Headhunters Ellwood and Atfield recently published the results of a survey they undertook with chairmen and chief executives designed to see how the role of communications director is evolving. The report is interesting reading as much for the people who responded – they include Sir Win Bischoff of Lloyds, Sir Christopher Gent of GSK, Dennis Holt of the Bank of Ireland and Hector Sants of the FSA – as what they said.
In summary, chief executives and chairmen clearly recognise the value the communication function provides, whether through managing investor, media, government, employee or other stakeholder relations. However, when it comes to rating the relative importance of the individual disciplines within the function, views vary considerably depending on the organisation’s particular circumstances.
Chief executives typically take their own role as the face of the company very seriously, and a surprisingly high number spend more than half of their time communicating with stakeholders in one form or another. They greatly value the role their communications director plays as a sounding board, and in providing stakeholder feedback, but their views differ starkly when it comes to the level and type of input that they expect their communications director to have to business strategy.
Views on the growth of new media also differ widely. Most participants agree that it is more difficult to manage or control communication about their organisation in such a broad and fragmented environment, but a few see the proliferation and fragmentation of the media as an opportunity for greater stakeholder interaction and more immediate feedback.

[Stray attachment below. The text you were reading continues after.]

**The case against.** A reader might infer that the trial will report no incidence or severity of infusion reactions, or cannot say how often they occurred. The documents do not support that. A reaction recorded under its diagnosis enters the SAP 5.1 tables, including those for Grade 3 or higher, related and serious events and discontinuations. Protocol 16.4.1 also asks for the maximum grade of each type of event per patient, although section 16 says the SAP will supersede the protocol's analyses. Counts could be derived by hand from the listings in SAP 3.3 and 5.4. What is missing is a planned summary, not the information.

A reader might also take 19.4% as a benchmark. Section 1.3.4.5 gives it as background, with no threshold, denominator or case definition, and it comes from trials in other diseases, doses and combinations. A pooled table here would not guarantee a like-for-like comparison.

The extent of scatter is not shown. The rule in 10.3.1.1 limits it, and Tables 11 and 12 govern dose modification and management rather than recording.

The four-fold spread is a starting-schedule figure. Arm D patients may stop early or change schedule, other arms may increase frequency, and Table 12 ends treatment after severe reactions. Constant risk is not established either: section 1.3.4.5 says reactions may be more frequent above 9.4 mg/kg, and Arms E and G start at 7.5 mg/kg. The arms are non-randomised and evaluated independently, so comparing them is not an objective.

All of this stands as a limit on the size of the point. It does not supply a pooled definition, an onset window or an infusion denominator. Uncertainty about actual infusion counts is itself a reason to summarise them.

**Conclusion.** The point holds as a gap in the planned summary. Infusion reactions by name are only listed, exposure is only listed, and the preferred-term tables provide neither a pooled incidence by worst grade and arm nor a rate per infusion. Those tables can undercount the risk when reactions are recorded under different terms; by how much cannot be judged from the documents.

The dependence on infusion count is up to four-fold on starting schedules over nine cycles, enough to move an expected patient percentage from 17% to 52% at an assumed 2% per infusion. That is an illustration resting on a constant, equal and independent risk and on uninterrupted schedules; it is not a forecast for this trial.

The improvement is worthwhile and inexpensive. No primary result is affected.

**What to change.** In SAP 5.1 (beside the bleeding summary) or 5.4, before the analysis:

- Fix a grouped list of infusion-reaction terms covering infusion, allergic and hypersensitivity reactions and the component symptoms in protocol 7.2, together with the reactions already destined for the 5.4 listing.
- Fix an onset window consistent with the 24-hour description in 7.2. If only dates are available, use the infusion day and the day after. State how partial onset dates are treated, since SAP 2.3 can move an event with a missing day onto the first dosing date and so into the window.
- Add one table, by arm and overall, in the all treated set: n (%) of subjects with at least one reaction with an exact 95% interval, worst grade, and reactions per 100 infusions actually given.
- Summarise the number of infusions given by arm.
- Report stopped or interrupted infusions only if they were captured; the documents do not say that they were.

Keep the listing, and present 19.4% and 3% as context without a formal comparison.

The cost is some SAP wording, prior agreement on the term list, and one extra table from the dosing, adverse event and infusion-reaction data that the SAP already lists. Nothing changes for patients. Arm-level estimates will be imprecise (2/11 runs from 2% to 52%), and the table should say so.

Here are my key takeaways from the report.
On working relationships:
- In general, media relations no longer appears to have the eminence it once had in many communication functions, and in the majority of cases, equal, if not greater, importance is placed on other stakeholders including government, investors and employees.
- Several chief executives regard internal communication as a personal priority and take an active role in engaging with staff, whether through face to face meetings, online or in print,.
- Communications directors who can draw on broadly-based experience, and flex resources according to changing business needs, will clearly be in demand.
- While functional experience and good practical communication skills tend to be taken “as read” within the communications director’s job description, many participants speak of the importance they place on trustworthiness, integrity and judgement.
- The ability to provide a line to the outside world and feed back on how the business is viewed both internally and externally is greatly valued, and participants commonly speak of the vital role their communications director plays as a “sounding board” or “sanity check” on business activities and strategies.
On the CEO’s own role in communications:
- About two thirds of those interviewed estimate they spend 30 per cent or more of their time communicating with their various constituents, and many of them believe they spend at least half of their time on communication-related activities.
On the rise of ‘new media’:
- Many of those interviewed see the need for more proactive media monitoring and brand management than in the past, although not all have a clear idea of what this will look like.
- The alignment of internal and external communication is seen as a key issue in an environment where messages can reach both audiences instantaneously.
- Several of those interviewed saw media expansion and the advent of social networks as a positive development, citing benefits such as the ability to target customers better, and to get faster and more frequent feedback.
Media relations is neither more nor less important as a result of the changes – just more difficult. – Sir Christopher Gent, Chairman, GlaxoSmithKline